Jim Delany

Jim Delany issues statement on Irish/ACC venture


At least twice in the past two decades or so, Notre Dame has rebuffed Big Ten overtures to shed its football independence and become a full-fledged conference member in all sports.

With the announcement today that the Irish will be moving, with the exception of hockey, its Olympic sports to the ACC from the Big East as well as playing five football games annually against conference members, it appears any shot the Big Ten had of landing its prized piece of the football expansion puzzle has taken a significant if not fatal blow.

In a statement released shortly after the announcement was made, Big Ten commissioner Jim Delany wasn’t the least bit shocked by the development… and hinted that the agreement between the Irish and the ACC is yet another sign that expansion in other conferences could still be in the offing.

“Today’s announcement by the ACC that Notre Dame will join the conference to compete in all sponsored sports with the exception of football was not a surprise. Both the Big 12 and the ACC have openly expressed an interest in adding Notre Dame to their conference under such a condition. 

“The announcement by the ACC is further indication that the tectonic plates underlying conference affiliation are still warm. As always, we will continue to monitor the landscape. 

“We are very pleased with both our current conference membership and our conference structure.”

As noted by ESPN.com Big Ten blogger Adam Rittenberg, Notre Dame had also sought from Delany’s conference the same arrangement it reached with the ACC, although the Big Ten wanted all Irish sports — including football — or nothing.

Notre Dame already has an ACC-esque scheduling relationship with three Big Ten football schools — Michigan, Michigan State and Purdue —  as well as annual matchups with USC and Navy.

Add in future series against the likes of Texas (2015-16, 2019-20), BYU (five-game series, dates to be determined), Stanford (2016-19) and Miami (2016-17) among others, it’s unclear how the Irish will juggle future slates with a five-game ACC schedule in the offing beginning in 2015 at the latest.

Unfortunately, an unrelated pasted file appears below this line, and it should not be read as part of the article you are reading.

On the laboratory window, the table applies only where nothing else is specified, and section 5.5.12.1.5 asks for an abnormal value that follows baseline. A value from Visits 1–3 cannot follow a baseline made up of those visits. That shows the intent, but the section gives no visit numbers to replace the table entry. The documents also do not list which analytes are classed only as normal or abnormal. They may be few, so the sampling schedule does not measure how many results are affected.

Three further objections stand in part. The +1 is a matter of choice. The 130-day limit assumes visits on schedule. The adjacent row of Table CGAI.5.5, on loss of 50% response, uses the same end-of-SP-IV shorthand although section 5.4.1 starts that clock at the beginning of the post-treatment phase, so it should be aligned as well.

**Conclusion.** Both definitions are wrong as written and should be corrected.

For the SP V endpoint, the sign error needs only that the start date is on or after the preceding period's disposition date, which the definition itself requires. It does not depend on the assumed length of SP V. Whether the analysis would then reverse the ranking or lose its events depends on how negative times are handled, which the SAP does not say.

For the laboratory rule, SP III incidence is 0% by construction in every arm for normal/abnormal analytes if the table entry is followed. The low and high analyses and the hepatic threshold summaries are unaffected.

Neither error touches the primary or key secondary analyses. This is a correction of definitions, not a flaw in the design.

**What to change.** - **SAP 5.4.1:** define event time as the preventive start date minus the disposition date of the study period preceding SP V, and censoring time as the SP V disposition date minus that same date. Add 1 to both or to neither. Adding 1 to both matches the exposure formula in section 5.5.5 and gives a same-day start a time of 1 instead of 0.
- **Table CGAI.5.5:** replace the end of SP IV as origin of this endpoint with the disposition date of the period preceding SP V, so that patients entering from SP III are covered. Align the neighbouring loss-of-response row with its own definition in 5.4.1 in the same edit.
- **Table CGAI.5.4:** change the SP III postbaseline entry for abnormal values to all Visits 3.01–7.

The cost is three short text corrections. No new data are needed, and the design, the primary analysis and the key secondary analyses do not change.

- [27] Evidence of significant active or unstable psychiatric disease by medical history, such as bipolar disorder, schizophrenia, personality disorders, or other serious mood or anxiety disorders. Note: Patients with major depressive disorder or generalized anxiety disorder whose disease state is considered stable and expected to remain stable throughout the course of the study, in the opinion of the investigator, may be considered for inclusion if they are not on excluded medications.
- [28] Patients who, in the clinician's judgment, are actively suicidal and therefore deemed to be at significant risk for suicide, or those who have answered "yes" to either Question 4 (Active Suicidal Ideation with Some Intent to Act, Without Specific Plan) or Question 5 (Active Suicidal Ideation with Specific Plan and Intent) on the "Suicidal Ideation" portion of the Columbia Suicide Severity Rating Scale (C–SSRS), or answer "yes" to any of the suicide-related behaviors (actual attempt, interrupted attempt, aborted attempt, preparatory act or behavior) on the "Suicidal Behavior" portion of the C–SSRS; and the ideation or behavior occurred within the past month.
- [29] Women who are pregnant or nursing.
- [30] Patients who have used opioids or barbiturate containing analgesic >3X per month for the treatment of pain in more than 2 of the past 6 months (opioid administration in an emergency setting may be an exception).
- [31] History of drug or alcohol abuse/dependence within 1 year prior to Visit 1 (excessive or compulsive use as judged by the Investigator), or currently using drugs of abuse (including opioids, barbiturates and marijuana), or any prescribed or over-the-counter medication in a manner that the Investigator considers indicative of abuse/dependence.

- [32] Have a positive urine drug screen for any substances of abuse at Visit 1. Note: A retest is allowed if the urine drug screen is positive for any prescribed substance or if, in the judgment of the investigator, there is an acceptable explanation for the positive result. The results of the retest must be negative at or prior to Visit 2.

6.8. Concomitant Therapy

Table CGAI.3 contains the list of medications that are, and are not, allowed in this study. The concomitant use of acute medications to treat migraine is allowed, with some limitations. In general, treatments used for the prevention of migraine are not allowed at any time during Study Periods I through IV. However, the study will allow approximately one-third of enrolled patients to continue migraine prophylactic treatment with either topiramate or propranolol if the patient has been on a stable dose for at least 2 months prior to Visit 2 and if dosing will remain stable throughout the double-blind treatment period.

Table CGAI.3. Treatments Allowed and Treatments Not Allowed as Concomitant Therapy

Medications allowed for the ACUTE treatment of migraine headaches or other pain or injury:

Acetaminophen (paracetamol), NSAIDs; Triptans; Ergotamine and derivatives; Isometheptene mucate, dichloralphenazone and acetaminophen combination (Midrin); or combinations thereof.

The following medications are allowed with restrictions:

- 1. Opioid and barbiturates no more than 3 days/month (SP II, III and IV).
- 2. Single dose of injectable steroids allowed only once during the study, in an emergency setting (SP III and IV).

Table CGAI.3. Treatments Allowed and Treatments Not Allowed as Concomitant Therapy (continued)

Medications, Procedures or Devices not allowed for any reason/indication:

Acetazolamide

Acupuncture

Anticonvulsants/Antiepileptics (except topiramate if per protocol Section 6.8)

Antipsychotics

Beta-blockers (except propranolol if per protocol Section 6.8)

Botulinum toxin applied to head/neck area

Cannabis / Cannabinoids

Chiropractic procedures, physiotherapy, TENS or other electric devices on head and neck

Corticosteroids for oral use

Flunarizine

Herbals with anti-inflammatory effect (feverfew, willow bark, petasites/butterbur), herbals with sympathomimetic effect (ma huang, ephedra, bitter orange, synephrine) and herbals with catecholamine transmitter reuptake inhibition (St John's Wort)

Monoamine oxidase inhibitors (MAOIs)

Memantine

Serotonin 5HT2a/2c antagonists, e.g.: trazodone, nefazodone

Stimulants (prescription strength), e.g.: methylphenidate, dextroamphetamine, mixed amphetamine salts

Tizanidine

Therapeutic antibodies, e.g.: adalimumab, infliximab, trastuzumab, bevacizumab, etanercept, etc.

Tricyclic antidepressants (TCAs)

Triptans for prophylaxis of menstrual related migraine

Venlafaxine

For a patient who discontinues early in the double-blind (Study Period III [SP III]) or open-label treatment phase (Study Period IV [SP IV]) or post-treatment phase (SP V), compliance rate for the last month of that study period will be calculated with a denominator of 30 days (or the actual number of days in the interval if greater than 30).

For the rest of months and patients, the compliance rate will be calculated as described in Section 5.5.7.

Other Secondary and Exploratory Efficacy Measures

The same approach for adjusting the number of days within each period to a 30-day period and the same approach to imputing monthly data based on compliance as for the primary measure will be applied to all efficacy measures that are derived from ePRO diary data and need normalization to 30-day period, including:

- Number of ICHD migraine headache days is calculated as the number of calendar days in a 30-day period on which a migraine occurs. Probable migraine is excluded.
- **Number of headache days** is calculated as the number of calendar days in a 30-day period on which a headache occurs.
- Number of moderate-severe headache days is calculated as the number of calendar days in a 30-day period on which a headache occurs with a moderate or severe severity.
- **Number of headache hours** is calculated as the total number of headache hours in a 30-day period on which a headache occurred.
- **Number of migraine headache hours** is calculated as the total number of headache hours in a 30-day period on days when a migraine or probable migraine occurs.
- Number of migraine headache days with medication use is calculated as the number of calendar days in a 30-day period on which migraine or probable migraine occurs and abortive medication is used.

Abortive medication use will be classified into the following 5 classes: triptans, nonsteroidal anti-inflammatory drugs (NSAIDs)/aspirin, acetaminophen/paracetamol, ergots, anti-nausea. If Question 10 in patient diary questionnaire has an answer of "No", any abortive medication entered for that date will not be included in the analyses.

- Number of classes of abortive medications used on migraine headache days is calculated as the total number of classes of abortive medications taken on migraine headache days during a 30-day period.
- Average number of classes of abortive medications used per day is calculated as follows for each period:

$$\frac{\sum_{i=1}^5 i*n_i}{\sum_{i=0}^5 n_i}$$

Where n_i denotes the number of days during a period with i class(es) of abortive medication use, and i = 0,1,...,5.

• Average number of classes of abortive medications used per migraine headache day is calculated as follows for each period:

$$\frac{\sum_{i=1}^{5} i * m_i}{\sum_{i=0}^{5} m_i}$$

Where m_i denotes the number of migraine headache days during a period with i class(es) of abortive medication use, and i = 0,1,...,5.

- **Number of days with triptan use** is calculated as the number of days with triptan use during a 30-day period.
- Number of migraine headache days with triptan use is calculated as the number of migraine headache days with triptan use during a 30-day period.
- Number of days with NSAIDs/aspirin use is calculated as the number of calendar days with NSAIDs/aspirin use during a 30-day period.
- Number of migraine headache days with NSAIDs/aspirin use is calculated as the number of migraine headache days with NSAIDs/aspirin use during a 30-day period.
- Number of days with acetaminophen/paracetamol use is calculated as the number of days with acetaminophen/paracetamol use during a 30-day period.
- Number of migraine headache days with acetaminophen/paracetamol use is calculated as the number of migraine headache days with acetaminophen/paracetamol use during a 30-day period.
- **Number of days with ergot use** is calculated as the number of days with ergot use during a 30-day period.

Take 2016, for instance.  Already, the Irish have 11 games scheduled — all of the above-mentioned teams minus BYU, plus current ACC member Boston College and future ACC members Pittsburgh and Syracuse.  Add in the five games with the ACC — two/three/four if BC/Pitt/’Cuse are part of that year’s ACC-Irish rotation — and, well, some series will be facing the scheduling guillotine.

Which ones?  Michigan and Michigan State seem safe, especially the former.  Given the recruiting presence it gives the football program on the West Coast as well as being one of the most storied rivalries in the sport, the game vs. USC appears to be an untouchable.  Willingly giving up the Navy rivalry would be something the Irish would be loath to do as well.

Everything else, though, would appear ripe for pruning.  Which ones remain to be seen.

SEC shut out of AP top five for first time in half a decade

Stephen F. Austin visits Amon G. Carter Stadium to play the No. 3 TCU Horned Frogs.
AP Photo

The polls are meaningless. Especially any poll that isn’t the College Football Playoff top 25 and even then, as the TCU learned late last season, even the penultimate ranking is as meaningless as the paper they’re metaphorically written on.

Still, they’re catnip to college football fans and observers. Place them in front of us and we can’t help but gnaw on them.

And with that said, a bit of milestone was reached in Sunday’s Associated Press Top 25, as the SEC was completely shut out of the top five.

That group breaks down as follows:

  1. Ohio State
  2. TCU
  3. Baylor
  4. Michigan State
  5. Utah

An SEC free top five hasn’t happened in nearly five full years; October 10, 2010 was the last time such a thing occurred. Oddly enough, two of the same five culprits occupied that ranking as well:

  1. Ohio State
  2. Oregon
  3. Boise State
  4. TCU
  5. Nebraska

Underscoring the lesson of the first paragraph, eventual national champion Auburn checked in at No. 6. Those Tigers moved up a spot the following week and never looked back.

None of this means anything at all, until it does. But that doesn’t mean we can’t have some fun along the way.

Georgia loses ILB Reggie Carter for the season

Reggie Carter, Charone Peake
AP Photo
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After battling to get on the field throughout the season’s first five weeks, Georgia is shutting down inside linebacker Reggie Carter for the rest of the year, Dawgs head coach Mark Richt confirmed Sunday evening.

Carter fought shoulder problems throughout the year, and saw action in only one of Georgia’s first five games. A junior, Carter will be eligible for a medical redshirt.

The Snellville, Ga., native recorded 28 tackles in 12 appearances in 2014 and eight tackles in eight appearances as a freshman in 2013. UAB transfer Jake Ganus started in the spot many pegged to Carter before injure ruptured his season.

Carter totaled two stops in one appearance this season.